Today, as you may surmise from this post's title, was not a bad Monday, as Mondays usually are. In fact, it was a great Monday. Most of the reason why today was a great Monday was the fact that geography today was AWESOME.

Put it this way: how awesome is it when your geography professor, at the end of class, mentions that he's going to tell us one more story, and proceeds to relate how he once got arrested by the Soviet police? AWESOME.

Dr. Mikey rocks!

The lecture up to that point had not been dull at all, let me assure you. Today was our third day of covering Russia, and we were learning about the rise and fall of the USSR. Did you know that Lenin was not his original name? Or that Stalin wasn't his original name, either, for that matter? Stalin wasn't even actually Russian. He was from Georgia- no, not that Georgia, not the one next door with the Bulldogs but the one way over in Asia. South of present-day Russia. Yes, Stalin was born there. LOL.

Actually, I think I have read not-so-secret conspiracy theories that Stalin had Lenin murdered, and then calmly served as one of his pallbearers. For some twisted unknown reason, I find that amusing. Dr. Mikey told us how Lenin's body was embalmed and put on display in monument-like tomb of what appeared to be red sandstone (he had pictures) on the Red Square in Moscow. No pictures of dead Lenin, sadly, but I have seen one before, in which he appeared to be rising Frankenstein-like or Dracula-like out of the darkness. Majorly creepy. Anyway, they have to take Lenin out of his air-free glass case every few years and inject more embalming fluid. Yay for nasty details, Dr. Mikey! I also loved the fact that you showed us pictures of reindeer being butchered in Finnland, and I am not at all sarcastic about this.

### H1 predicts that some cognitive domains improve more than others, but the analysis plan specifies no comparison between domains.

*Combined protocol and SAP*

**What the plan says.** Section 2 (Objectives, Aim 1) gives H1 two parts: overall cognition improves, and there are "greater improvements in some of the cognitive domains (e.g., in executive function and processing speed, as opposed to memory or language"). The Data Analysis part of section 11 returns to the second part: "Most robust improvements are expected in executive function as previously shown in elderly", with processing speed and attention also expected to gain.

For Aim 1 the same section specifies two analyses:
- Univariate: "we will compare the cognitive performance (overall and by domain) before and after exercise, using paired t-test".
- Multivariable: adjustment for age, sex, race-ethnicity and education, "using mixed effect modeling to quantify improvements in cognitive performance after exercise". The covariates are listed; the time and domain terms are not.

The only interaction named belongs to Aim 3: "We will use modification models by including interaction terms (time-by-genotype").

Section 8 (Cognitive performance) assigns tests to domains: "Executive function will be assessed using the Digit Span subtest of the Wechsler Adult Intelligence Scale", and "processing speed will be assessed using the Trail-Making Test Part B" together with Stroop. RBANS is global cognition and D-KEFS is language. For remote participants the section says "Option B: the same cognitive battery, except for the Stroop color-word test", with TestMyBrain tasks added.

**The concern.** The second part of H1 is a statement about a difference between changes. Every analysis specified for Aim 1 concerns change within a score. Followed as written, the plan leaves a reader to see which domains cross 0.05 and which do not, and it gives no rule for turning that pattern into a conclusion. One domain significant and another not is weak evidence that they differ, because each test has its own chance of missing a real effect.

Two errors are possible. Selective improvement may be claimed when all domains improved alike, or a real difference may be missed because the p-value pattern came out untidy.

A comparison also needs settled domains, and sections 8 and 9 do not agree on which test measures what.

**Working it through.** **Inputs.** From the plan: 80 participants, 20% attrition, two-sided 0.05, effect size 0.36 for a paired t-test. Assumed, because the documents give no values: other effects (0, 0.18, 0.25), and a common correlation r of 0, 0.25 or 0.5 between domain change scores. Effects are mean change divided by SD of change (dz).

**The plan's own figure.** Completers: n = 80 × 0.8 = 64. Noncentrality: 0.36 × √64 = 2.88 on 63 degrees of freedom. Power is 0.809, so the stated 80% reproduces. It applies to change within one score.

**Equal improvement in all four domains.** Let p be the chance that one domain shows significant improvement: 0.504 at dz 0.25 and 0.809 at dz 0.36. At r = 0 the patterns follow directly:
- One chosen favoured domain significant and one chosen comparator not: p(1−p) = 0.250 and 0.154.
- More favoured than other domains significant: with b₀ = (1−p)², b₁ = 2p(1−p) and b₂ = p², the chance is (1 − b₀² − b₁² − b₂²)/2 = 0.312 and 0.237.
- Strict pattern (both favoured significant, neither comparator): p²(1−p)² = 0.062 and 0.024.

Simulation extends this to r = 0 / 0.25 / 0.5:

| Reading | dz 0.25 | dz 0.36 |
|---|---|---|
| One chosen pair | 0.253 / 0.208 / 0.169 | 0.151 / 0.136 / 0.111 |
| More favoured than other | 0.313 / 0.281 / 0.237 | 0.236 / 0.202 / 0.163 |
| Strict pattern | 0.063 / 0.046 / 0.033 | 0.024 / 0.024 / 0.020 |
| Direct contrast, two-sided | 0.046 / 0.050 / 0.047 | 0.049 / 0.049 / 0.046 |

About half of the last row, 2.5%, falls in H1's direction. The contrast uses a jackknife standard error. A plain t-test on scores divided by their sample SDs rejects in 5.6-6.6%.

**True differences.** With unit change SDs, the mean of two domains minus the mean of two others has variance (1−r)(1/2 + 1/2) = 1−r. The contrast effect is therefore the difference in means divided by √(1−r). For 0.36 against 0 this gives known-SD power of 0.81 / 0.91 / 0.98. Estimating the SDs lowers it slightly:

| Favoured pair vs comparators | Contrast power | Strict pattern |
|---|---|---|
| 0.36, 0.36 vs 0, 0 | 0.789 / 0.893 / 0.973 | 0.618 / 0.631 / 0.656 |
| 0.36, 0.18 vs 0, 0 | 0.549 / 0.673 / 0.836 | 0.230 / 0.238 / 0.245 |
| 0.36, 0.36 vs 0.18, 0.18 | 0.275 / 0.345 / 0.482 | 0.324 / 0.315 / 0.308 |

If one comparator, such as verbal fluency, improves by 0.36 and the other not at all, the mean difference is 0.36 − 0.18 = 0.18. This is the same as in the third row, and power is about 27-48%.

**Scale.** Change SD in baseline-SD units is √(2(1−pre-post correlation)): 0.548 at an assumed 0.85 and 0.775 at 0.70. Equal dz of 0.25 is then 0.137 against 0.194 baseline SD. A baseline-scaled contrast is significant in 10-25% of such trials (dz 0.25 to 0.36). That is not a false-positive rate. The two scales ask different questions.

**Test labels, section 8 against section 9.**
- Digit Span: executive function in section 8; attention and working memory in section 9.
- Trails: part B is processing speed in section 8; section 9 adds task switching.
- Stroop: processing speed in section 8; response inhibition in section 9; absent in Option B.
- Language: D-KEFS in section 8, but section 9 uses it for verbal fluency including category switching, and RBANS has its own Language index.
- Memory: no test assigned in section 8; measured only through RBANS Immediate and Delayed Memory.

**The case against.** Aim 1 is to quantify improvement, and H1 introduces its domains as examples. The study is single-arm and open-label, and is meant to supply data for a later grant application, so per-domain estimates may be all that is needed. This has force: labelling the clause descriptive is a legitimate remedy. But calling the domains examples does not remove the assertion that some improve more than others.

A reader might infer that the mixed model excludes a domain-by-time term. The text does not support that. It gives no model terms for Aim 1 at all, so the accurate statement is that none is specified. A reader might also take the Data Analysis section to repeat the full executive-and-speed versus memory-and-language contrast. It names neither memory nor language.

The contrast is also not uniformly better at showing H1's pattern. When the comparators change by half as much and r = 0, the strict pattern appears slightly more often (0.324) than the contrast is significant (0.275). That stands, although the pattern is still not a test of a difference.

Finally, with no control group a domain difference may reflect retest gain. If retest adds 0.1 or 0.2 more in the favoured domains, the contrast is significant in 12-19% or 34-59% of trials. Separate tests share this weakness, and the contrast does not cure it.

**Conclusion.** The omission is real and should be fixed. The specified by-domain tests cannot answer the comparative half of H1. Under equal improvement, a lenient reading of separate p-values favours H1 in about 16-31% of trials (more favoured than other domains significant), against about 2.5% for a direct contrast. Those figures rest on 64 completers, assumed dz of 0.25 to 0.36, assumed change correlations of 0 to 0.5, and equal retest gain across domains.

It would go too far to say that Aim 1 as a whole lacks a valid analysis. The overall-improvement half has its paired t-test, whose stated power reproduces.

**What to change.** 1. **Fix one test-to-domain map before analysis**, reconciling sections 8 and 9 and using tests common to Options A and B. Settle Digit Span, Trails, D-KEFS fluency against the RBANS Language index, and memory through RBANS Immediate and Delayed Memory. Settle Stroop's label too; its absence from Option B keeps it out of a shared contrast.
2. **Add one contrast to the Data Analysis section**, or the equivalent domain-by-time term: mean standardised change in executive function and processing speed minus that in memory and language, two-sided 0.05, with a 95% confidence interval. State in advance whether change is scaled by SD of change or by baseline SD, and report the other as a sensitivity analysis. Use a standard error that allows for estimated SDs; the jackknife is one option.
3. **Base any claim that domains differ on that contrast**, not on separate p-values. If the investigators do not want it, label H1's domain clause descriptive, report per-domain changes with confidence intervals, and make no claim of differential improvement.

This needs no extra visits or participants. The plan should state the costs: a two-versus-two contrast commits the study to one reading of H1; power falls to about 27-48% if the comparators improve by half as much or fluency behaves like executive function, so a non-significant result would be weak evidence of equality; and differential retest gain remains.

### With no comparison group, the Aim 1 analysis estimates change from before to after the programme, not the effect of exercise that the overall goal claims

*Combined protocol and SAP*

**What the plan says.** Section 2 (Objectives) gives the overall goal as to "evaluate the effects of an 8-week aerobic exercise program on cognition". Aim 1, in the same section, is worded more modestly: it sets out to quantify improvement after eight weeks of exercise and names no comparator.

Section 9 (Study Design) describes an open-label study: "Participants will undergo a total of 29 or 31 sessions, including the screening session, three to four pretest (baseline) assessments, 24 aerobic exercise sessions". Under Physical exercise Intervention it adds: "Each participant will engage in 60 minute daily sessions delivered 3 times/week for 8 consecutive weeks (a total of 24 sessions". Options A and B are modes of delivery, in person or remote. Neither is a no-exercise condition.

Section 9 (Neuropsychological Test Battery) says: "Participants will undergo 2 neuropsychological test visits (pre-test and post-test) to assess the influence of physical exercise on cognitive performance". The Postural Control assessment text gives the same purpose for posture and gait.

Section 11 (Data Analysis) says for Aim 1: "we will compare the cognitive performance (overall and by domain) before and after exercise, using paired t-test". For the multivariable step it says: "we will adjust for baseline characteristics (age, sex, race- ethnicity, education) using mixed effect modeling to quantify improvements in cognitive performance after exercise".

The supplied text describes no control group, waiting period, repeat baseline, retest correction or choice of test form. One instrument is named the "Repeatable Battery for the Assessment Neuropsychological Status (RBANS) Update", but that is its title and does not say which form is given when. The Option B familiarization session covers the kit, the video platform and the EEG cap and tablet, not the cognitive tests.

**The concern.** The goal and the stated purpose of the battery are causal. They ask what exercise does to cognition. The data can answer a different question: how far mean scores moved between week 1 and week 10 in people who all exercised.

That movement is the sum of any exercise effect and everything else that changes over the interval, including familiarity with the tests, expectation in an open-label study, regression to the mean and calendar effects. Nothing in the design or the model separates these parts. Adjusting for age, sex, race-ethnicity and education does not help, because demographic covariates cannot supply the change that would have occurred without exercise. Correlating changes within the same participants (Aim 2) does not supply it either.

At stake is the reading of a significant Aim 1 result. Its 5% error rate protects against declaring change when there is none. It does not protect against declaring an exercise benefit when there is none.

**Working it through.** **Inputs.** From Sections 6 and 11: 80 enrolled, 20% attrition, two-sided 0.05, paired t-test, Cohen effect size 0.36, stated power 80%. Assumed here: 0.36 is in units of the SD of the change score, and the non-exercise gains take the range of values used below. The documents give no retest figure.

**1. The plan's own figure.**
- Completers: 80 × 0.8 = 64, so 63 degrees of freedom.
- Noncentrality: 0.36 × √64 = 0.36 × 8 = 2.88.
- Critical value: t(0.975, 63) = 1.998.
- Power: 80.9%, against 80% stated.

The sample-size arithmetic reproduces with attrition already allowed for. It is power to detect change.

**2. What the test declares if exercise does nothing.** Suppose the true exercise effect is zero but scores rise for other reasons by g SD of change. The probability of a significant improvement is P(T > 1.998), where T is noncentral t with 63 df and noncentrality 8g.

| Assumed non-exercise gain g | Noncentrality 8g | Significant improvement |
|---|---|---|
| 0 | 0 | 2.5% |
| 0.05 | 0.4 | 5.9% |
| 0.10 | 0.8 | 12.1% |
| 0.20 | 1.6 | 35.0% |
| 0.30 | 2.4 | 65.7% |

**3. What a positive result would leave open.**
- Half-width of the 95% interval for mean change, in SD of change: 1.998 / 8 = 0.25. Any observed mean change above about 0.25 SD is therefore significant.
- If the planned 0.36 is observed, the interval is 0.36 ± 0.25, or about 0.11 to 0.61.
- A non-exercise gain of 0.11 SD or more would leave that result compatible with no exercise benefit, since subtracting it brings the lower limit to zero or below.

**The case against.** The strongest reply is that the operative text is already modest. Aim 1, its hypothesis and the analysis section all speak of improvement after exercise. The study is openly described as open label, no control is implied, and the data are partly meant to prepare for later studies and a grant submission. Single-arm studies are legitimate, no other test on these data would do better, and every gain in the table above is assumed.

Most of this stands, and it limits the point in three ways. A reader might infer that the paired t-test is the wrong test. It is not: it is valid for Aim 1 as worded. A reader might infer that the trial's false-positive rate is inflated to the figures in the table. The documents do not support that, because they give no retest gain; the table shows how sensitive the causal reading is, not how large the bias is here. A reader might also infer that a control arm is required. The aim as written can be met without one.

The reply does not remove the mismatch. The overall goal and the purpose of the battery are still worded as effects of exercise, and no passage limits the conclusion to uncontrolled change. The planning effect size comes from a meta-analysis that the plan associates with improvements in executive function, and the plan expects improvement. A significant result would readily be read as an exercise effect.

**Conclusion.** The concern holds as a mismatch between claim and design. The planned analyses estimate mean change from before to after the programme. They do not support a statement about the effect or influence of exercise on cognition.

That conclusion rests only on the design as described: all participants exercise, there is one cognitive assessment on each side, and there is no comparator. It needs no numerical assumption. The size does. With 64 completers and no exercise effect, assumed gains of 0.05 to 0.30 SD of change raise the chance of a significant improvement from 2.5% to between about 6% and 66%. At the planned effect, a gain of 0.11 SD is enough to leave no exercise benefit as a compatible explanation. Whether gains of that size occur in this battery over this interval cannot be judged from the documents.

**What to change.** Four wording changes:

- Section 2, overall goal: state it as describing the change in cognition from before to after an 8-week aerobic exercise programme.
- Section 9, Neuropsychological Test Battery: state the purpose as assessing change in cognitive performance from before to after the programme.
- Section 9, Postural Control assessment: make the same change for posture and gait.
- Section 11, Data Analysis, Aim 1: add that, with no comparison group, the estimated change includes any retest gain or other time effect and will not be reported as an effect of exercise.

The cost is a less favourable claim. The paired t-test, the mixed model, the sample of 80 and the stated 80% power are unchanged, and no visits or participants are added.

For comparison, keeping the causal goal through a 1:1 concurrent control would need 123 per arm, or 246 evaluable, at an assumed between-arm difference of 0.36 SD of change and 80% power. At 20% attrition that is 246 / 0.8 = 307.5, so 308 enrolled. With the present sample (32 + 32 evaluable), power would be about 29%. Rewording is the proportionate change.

Dr. Mikey also related, in all its quirky gory glory, about how Leon Trotsky, to escape Stalin, fled to Mexico Of All Places, where he thought he was safe. He was not. He was hunted down by Stalin's agents and his skull was bashed in with an ice pick. An ice pick. Seriously, where do you get an ice pick in Mexico? Russia I can understand, since it is freezing up there. But Mexico...? I sense another conspiracy theory here...

The highlight of the day, however, was unquestionably the story of how Dr. Mikey got arrested in Murmansk (or a town named something along those lines). In those days, to go to the USSR one had to have a visa (he showed us a picture of his), and it was stamped with the names of the towns one could go to. He was there with some Finns and they and their Russian hosts decided to go to some other Russian town for lunch. Surprise, suprise, when they found their little Finnish car surrounded by Soviet police. That had to have been quite frightening in real life, but Dr. Mikey made an amusing story out of it as he related how they spent the next three hours in a courtroom with their Russian hosts arguing with the officials and being guarded by soldiers with AK-47's (or whatever the Russian equivalent of AK-47's are) as if they were a dangerous group of people. After a telephone call to Moscow, they were released. Even so... What a story.